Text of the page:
More broadly, anyone with access to the Internet, be it at home, work or through Internet cafes or mobile telephones can participate in online games. This can range from free games such as Bananalotto through to hard casino-based gaming.

  Moreover, because of the increasing portability of machines that offer Internet access this can take place in the home or pub, regardless of legislative restrictions of gaming in licensed venues. We believe that the best way to respond to these developments would be through clear, practical regulation that is easily understood by players and operators alike and that promotes trust in UK hosted sites by ensuring high operational standards.

  If the National Lottery is to have an Internet presence in the future, we believe that the Lottery should be subject to the same regime of safeguards as the rest of the Internet-based game providers in the UK, proportionate to whatever degree of "soft" or "hard" gaming is involved. The inclusion of the National Lottery under any such regulation would enhance the reputation of the Lottery and raise the profile of those safeguards that protect UK consumers from unregulated disreputable operators. In turn, the UK economy would through increased business opportunities and through enhanced tax revenues.

2.  The enforcement of the age limit for purchase of Lottery tickets

  As stated above, Bingonet believes that there are risks associated with any game that involves a financial stake, particularly where the ratio of stake to return lengthens and as the opportunity to chase losses increases with frequency of play.

  These risks can be reduced simply by reducing the stake—ultimately to zero, as with Bananalotto—and by limiting the frequency of draws. In order to avoid players becoming addicted to the game, Bingonet has just one draw per day with participants only allowed three entries per draw.

  We also recognise that young players are more likely to misunderstand the financial, social and psychological implications of gambling. To minimise these concerns we have erred on the side of caution by adopting a minimum age to play of 18. Should a lower single minimum age be introduced more widely, commercial imperative might force us to lower our limit to that age. However, the lower minimum age operated by the National Lottery has not had any noticeable impact on our business to date. We believe this is because players see our game as a complement to the National Lottery rather than as an alternative.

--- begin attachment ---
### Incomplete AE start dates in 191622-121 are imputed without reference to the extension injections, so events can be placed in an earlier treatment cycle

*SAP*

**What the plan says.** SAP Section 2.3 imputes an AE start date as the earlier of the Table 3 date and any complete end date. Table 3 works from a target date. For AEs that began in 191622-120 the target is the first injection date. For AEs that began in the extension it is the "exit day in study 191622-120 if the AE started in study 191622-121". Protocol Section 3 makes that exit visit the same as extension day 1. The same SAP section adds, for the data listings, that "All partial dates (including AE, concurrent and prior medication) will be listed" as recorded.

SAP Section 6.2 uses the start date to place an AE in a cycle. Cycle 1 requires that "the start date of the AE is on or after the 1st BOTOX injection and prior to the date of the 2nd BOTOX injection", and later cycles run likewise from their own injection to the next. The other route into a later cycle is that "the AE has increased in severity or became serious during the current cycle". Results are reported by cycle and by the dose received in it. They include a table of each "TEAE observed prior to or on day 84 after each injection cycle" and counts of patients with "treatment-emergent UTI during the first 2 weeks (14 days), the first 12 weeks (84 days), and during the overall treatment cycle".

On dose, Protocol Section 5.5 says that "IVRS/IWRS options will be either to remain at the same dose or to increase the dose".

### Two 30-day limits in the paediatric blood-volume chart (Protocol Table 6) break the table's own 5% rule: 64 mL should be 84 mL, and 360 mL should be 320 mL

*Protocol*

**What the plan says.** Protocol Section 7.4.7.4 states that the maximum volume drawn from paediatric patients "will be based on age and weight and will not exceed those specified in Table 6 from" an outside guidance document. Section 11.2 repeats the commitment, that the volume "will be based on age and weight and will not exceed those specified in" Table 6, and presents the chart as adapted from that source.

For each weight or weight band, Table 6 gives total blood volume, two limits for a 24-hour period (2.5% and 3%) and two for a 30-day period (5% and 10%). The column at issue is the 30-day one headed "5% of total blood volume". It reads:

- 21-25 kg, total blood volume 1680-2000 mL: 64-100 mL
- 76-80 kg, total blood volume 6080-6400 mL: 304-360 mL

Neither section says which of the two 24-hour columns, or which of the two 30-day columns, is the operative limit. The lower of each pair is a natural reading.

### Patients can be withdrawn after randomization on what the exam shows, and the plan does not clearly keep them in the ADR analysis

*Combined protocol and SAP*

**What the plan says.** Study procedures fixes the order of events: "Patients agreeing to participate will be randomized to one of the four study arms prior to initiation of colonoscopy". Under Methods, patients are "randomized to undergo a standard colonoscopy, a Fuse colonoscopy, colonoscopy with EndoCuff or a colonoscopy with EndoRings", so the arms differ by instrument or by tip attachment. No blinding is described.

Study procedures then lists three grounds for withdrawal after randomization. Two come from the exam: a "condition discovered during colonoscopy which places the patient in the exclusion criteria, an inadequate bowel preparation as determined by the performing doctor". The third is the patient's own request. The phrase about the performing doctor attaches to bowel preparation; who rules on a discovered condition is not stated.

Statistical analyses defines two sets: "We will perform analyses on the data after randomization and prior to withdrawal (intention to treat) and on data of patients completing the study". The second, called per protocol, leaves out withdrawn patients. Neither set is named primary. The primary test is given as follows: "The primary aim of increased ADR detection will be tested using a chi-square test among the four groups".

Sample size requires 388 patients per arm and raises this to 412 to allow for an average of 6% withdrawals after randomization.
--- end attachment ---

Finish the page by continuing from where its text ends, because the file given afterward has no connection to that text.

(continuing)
Nevertheless, this means that in practice we apply an age limit significantly higher than that operated by the National Lottery, but for a game that on any generally accepted measure would be classified as significantly "softer" than those operated by the National Lottery.

  The introduction of a single minimum age would create a simpler system for customers and operators alike. Conceivably this would also enable simpler enforcement. However, should a sliding scale be introduced we would urge that it is clearly linked to the degree of risk as defined previously by the ratio of stake to return and the opportunity to chase losses determined by frequency of play.

  Whatever system is eventually adopted, we would request clear operational guidance. Bingonet would also urge that any system of sanctions for transgressors should be proportionate to their ability to determine participants' age. Moreover, consideration could be given to introducing an offence for those minors who knowingly attempt to deceive operators into believing that they are of legal age. We believe that a common approach across the betting, gaming and National Lottery sectors would aid the enforcement of age limits.

3.  The impact of the National Lottery upon the betting and gaming industry

  For the reasons outlined above, neither current English law nor Bingonet consider Bananalotto to be gaming. Nevertheless, we recognise that similarities exist on the basis that there is an opportunity for a significant cash prize to be won entirely on the basis of luck.

  Unlike much of the betting and gaming industry, we cannot compare how the introduction of the National Lottery in 1994 impacted on our business because Bingonet only began trading this year. However, it is our view that the introduction of the National Lottery represented one of the most fundamental changes in the culture surrounding gambling and gaming. Not only did this provide industry with a much-needed incentive to re-examine its offerings, but it also facilitated a sea change of opinion amongst the British public. The notion of a small flutter became widely accepted with well over 90 per cent of the UK population having played the Lottery.